The arts may be suffering amid the pandemic, but a report commissioned before COVID finds the “creative economy” in San Diego can generate more than $11 billion annually.
The report by the city’s Commission for Arts and Culture and Economic Development Department examined the nonprofit and for-profit businesses and individuals that produce cultural, artistic and design goods or services and other intellectual property.
Using data from 2019, the report found 107,000 jobs at nearly 7,400 companies and organizations in industries ranging from architecture and interior design to digital media, fashion, museums, music and visual arts.
Creative jobs were found to have a “ripple effect,” with each supporting another 1.1 jobs and creating a large economic impact.
“To grow San Diego’s creative economy, we first need to understand it. This report is the starting point to understanding the space and trends over time,” said Jonathon Glus, executive director of the Commission for Arts and Culture. “Investing in creative industries can help advance San Diego as a creative city and it’s the ideal platform for cross-sector collaboration and innovation.”
The 2020 Creative Economy Study was conducted in partnership with the San Diego Regional EDC to examine the economic impact creative industries and their workers have on the region. It was released just before the Nov. 3 election.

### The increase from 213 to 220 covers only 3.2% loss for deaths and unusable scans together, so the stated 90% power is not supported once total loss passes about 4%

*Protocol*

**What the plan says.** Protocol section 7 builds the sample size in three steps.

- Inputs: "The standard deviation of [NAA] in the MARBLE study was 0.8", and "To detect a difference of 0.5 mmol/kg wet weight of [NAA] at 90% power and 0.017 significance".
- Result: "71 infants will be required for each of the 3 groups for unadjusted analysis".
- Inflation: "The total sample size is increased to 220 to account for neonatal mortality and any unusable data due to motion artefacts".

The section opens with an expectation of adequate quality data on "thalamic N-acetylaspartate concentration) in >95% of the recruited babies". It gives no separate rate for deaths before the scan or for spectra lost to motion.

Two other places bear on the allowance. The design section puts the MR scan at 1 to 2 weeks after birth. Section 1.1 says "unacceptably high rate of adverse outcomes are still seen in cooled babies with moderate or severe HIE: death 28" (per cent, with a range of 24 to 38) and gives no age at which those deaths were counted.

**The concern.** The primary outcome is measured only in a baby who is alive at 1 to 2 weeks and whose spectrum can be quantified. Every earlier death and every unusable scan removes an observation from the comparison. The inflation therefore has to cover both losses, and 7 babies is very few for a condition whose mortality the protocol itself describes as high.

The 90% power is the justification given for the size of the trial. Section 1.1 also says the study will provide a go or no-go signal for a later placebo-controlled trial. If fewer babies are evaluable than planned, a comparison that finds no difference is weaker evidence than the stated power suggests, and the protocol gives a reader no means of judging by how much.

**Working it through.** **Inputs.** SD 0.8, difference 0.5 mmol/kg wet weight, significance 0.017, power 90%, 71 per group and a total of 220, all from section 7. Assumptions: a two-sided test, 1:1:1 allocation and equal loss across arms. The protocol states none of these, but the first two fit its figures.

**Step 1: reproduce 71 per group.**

Among the report’s other findings:
- 59% of the creative economy is for-profit, 34% nonprofit and 7% government or other
- The majority of creative firms and organizations are small, with 19 or fewer employees.
- 41% of creative industry employers rely on independent contractors
- The median annual income for creative occupations is $75,000
But a lot of that is on hold right now. Assembly Bill 5, which requires most independent contractors to become traditional shift employees, was cited as one problem facing the creative industry. The pandemic is another.
As of August, the economic impact of job losses in San Diego’s creative industries due to COVID-19 is estimated to be a decline of $2.1 billion.
“With a 23% decline in jobs, the arts have been hit even harder by the pandemic than most sectors of our economy,” said Mark Cafferty, president and CEO of the Regional EDC. “As San Diego recovers, it is imperative we continue to work with our arts and cultural leaders to create a more diverse and resilient arts industry to weather future economic downturns — for the sake of the vibrancy of our communities and our culture.”